Dr. Chauncey W. Crandall, author of Dr. Crandall’s Heart Health Report newsletter, is chief of the Cardiac Transplant Program at the world-renowned Palm Beach Cardiovascular Clinic in Palm Beach Gardens, Fla. He practices interventional, vascular, and transplant cardiology. Dr. Crandall received his post-graduate training at Yale University School of Medicine, where he also completed three years of research in the Cardiovascular Surgery Division. Dr. Crandall regularly lectures nationally and internationally on preventive cardiology, cardiology healthcare of the elderly, healing, interventional cardiology, and heart transplants. Known as the “Christian physician,” Dr. Crandall has been heralded for his values and message of hope to all his heart patients.

Tags: diabetes | high blood pressure | alzheimers

Diabetes, Hypertension Increase Alzheimer's Risk

By Tuesday, 24 November 2020 04:35 PM Current | Bio | Archive

Although the mechanism of the connection is not well understood, we do know that people with diabetes face a higher risk of developing Alzheimer’s disease.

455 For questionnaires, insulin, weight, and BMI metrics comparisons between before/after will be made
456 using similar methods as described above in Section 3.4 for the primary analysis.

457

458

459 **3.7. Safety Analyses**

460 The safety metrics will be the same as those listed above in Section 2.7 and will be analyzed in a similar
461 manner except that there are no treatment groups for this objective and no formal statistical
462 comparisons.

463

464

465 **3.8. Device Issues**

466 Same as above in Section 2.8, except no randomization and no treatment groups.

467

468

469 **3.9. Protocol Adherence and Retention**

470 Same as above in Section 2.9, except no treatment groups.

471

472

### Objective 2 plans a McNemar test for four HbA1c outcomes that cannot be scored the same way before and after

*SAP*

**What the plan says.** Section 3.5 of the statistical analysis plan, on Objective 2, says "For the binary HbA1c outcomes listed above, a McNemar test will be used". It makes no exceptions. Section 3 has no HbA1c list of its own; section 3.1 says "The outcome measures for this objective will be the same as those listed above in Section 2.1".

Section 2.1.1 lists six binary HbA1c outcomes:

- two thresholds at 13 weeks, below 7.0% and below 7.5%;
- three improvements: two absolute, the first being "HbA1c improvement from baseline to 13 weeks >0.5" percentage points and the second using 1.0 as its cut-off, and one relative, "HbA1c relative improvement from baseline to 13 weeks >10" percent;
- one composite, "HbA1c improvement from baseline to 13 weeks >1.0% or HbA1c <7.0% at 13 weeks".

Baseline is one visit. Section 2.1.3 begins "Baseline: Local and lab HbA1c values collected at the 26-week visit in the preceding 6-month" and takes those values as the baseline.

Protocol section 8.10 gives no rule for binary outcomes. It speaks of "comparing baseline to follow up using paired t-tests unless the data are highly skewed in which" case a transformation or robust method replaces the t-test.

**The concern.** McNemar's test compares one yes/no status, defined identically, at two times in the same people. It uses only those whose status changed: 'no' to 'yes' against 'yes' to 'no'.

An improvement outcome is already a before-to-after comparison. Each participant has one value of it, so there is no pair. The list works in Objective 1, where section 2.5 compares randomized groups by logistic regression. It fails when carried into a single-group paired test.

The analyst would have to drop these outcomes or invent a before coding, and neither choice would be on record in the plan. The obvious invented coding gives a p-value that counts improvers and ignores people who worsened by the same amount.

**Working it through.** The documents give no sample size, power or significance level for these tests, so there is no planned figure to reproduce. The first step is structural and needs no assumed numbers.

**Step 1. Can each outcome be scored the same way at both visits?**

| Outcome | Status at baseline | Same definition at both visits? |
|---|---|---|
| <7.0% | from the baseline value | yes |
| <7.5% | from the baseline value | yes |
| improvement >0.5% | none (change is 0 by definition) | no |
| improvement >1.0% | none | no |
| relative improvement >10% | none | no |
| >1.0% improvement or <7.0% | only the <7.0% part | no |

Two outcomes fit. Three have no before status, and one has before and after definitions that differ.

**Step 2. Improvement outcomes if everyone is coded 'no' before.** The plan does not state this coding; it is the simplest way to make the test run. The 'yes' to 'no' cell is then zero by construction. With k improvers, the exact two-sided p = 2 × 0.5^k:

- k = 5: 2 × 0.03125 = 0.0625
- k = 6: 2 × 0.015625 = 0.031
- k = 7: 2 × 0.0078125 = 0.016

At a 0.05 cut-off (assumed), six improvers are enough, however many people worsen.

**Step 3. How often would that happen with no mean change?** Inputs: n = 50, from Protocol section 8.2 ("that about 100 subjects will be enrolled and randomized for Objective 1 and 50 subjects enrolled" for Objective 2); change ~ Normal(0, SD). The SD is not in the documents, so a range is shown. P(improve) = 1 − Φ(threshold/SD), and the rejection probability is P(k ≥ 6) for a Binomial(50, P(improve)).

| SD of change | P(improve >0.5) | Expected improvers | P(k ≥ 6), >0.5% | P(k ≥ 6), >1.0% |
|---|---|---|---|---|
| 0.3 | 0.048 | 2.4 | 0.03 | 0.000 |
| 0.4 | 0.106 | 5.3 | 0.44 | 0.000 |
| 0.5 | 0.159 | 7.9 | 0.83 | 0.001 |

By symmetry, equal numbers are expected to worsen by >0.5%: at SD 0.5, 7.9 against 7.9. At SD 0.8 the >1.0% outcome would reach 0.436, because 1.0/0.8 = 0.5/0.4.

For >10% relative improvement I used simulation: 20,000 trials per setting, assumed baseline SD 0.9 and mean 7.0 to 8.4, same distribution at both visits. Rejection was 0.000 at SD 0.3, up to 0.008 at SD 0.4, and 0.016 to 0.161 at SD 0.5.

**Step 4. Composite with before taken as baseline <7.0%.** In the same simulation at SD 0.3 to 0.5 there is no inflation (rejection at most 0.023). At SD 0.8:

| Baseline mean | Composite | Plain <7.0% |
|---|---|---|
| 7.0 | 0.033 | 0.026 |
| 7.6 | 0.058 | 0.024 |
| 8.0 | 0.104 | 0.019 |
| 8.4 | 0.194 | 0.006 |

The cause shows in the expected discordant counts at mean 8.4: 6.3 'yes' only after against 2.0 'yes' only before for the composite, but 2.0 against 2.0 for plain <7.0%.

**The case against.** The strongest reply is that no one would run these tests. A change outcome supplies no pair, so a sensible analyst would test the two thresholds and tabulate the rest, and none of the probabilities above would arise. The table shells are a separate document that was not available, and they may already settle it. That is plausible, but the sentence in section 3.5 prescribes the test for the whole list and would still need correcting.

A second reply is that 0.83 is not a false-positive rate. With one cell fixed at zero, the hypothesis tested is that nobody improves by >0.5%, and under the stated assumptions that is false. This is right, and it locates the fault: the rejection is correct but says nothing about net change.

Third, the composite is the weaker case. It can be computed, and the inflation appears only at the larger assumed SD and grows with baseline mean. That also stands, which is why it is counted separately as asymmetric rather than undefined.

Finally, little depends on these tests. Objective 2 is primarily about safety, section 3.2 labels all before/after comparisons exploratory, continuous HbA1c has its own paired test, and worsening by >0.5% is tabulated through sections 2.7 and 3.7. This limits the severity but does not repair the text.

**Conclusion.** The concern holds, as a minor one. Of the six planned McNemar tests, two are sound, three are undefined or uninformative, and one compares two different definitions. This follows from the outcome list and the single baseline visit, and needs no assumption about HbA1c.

Diabetes is a metabolic condition that results in too much sugar (glucose) in the bloodstream. In cardiovascular disease, this high sugar level and abnormal metabolism damages blood vessels, paving the way for atherosclerosis.

In the brain, the same condition is believed to produce chemicals known as advanced glycation end products (AGEs), which are believed to aid the development and/or worsening of Alzheimer’s disease.

High blood pressure, or hypertension, is the biggest cause of both stroke and vascular dementia, and is also linked to Alzheimer’s disease.

In addition, research has found that older people with high blood pressure are more likely to have biomarkers for Alzheimer’s disease in their spinal fluid.

Studies have also found an increased dementia risk in people whose blood pressure readings varied.

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Although the mechanism of the connection is not well understood, we do know that people with diabetes face a higher risk of developing Alzheimer’s disease.
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2020-35-24
Tuesday, 24 November 2020 04:35 PM
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